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Louise (Sollis) 'Nanny' Dunlop (1875-1956)

Highlights of History from The Whitehorse Star

The Atlin Cemetery

The Whitehorse Star - Thursday, December 20, 1956

Noted Atlin Pioneer, Nanny Dunlop, Passes, 1956

by Anne Racicot

    Atlinites were saddened by the passing in her home here November 28 of Mrs. Dick Dunlop, at the age of 81 years. Mrs. Dunlop, known as "Nanny," was a true and colourful example of the early pioneers, hardy and courageous, of whom there are too few left in these days of soft living and softer people.

    In that epic year of 1898, Nanny, then young and single, left her home in St. Louis, Missouri, with her sister and brother-in-law bound for the thriving gold centre of Dawson City. They stopped at a resturant in Dyea, Alaska, and there Nanny met Henry Henning, also from St. Louis. The two young people, far from home and in a romantic setting, were married and the journey to Dawson City was resumed with the addition of Mr. Henning.

    They travelled over the famed Chilcoot Pass but their destiny lay in a different direction. While travelling they kept hearing rumours of a wonderful gold strike at a place called Atlin in northern B.C. They changed their plans and headed from the Chilcoot Pass to Lake Lindemann. Across Otter Lake, through the teepee to Hail City on Lake Tagish, down Graham Inlet to Taku, then across Atin Lake to Atlin itself. This journey was made over rough and hazardous trails in the still-winter weather of April, 1899.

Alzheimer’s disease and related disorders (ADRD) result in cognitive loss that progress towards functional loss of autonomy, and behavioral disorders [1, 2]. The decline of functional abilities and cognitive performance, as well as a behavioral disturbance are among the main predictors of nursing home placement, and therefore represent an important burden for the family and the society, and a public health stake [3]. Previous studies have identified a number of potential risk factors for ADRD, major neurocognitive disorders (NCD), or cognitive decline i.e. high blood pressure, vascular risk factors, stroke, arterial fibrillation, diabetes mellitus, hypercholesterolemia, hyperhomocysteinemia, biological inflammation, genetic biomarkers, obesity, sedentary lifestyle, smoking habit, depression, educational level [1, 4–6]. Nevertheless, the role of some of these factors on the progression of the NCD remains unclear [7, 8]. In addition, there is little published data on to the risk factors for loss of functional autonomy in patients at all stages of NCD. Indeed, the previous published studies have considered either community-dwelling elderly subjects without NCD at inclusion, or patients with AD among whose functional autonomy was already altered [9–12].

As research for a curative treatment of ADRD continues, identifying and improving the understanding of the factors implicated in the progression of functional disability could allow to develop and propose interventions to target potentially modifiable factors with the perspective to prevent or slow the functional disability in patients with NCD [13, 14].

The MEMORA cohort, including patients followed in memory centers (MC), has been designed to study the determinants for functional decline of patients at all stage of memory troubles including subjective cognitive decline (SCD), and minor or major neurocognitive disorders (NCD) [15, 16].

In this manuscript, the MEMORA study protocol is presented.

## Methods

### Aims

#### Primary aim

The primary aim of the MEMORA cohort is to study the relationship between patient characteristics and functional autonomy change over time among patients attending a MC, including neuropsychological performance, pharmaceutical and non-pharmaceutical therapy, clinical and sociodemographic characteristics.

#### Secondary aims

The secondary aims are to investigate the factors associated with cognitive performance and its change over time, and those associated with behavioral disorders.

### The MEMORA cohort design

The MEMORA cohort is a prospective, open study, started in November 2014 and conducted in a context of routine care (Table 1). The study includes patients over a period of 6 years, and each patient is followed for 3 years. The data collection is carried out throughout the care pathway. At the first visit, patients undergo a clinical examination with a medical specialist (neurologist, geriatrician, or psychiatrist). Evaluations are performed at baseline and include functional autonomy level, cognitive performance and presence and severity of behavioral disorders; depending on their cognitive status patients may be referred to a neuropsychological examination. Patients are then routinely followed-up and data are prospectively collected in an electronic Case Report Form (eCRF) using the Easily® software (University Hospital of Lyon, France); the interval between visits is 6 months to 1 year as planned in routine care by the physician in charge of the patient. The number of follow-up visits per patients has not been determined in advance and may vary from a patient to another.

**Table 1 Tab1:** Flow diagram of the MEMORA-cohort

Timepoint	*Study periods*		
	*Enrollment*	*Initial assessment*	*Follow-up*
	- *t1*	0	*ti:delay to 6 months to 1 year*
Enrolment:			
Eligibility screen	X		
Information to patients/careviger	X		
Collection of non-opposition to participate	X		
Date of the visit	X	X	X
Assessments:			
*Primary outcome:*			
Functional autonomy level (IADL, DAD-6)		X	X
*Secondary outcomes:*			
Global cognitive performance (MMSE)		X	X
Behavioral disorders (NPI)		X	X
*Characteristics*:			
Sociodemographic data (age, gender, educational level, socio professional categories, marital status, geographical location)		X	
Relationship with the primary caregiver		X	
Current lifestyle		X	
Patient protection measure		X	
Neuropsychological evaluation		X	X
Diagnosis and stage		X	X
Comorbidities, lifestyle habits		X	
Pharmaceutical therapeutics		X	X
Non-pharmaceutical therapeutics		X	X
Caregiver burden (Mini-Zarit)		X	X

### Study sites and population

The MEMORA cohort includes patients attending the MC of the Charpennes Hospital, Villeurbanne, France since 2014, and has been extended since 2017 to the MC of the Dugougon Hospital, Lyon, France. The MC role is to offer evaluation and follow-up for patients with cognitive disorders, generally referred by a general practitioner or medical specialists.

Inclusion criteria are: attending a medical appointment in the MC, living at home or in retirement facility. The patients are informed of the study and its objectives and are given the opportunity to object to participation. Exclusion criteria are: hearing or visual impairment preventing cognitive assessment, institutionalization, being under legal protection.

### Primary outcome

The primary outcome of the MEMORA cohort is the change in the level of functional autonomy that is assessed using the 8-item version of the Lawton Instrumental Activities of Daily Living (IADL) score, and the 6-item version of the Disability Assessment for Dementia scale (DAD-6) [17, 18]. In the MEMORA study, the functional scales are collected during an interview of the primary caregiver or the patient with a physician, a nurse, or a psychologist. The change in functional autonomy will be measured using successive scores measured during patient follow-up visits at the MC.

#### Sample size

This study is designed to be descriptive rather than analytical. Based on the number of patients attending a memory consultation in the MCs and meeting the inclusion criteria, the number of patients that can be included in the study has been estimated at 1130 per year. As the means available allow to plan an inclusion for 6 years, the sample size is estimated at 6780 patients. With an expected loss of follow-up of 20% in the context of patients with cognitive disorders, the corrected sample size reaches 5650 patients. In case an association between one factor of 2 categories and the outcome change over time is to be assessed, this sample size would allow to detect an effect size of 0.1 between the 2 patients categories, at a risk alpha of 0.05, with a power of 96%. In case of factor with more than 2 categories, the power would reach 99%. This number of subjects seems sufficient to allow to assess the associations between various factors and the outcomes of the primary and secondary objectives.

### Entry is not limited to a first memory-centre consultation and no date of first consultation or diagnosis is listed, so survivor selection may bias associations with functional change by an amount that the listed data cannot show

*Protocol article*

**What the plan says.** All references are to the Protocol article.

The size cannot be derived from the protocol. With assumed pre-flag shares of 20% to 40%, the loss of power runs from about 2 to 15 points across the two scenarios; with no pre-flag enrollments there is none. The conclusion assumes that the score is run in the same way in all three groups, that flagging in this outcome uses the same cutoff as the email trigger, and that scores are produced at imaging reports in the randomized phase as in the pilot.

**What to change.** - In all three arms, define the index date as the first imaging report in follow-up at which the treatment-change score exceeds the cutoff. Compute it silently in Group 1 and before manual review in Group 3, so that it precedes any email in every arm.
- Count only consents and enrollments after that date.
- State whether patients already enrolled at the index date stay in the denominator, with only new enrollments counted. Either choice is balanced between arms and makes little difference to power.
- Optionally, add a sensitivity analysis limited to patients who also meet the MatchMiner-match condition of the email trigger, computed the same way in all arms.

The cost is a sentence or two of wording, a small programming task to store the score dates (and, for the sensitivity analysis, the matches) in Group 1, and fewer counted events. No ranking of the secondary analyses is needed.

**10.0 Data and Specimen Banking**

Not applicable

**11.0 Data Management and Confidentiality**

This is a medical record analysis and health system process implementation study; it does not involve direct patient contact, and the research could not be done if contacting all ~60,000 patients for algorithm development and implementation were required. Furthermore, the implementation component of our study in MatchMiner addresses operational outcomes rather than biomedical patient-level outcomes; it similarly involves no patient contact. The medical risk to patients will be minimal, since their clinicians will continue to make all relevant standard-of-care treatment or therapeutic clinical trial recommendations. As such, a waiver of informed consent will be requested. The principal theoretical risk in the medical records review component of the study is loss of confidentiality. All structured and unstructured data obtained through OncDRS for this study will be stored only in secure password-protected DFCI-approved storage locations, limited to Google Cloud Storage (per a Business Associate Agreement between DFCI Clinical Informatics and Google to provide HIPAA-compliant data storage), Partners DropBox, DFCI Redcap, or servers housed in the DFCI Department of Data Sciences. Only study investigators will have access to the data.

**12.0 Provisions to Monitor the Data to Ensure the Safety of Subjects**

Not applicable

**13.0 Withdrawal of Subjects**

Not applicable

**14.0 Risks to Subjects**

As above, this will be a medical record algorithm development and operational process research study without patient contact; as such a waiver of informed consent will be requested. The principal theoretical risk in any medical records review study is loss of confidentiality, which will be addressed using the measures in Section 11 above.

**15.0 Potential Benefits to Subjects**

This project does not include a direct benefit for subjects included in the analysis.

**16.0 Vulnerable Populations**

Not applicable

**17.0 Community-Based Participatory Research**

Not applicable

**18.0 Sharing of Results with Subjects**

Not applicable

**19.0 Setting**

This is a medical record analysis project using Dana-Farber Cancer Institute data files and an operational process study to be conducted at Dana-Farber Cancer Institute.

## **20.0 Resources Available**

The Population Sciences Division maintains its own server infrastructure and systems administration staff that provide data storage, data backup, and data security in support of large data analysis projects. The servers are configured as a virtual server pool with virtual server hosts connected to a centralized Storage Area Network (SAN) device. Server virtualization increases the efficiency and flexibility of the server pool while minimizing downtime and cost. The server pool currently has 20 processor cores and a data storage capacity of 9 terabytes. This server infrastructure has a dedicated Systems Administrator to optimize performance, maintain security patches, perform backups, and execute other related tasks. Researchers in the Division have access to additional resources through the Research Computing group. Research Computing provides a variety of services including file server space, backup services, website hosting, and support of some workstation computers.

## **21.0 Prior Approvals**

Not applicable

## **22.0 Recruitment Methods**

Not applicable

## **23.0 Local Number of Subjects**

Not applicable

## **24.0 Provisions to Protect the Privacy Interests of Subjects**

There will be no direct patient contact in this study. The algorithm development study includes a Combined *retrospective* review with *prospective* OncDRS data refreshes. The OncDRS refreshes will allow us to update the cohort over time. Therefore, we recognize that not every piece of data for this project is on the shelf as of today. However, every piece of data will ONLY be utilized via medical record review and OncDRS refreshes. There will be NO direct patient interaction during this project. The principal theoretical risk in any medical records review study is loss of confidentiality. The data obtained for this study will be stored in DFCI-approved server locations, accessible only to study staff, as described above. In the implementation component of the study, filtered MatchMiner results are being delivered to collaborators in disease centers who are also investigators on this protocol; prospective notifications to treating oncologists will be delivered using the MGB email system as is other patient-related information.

On reaching Atlin Lake, Nanny, now an expectant mother, could not keep up with the rest of her party and sent them on ahead while she crossed Atlin Lake more slowly. She didn't mind because the golden goal was in sight.

    She and her husband started a tent restaurant on Discovery Road in Atlin to feed the hungry gold prospectors, and it was a real home away from home for those lonely men. In June, just two months after the long trek from Dyea, Alaska, word spread like wildfire of the finding of an eight-pound nugget at Henning's restaurant. This proved to be a baby boy, the first boy born in the new boom town, Francis Henning. Henry Henning died in 1902 and Nanny ran her restaurant alone till 1905 when met and married adventurous Dick Dunlop. They operated a restaurant in Atlin until 1916 when it was lost by fire, then started a sawmill on Lake Tagish near Taku till the late 1930s, when it was sold to John Olsen.

    Funeral services for Mrs. Dunlop were held Sunday afternoon, December 2 in Atlin Pentacostal Church, Rev. Egon Roller officiating. The church was filled with oldtimers and newcomers mourning the loss of a hardy and courageous spirit. The floral tributes were many and beautiful on that cold and wintry day. Six oldtimers bore Mrs. Dunlop to her resting place in Atlin cemetery on a hilltop overlooking the country she loved.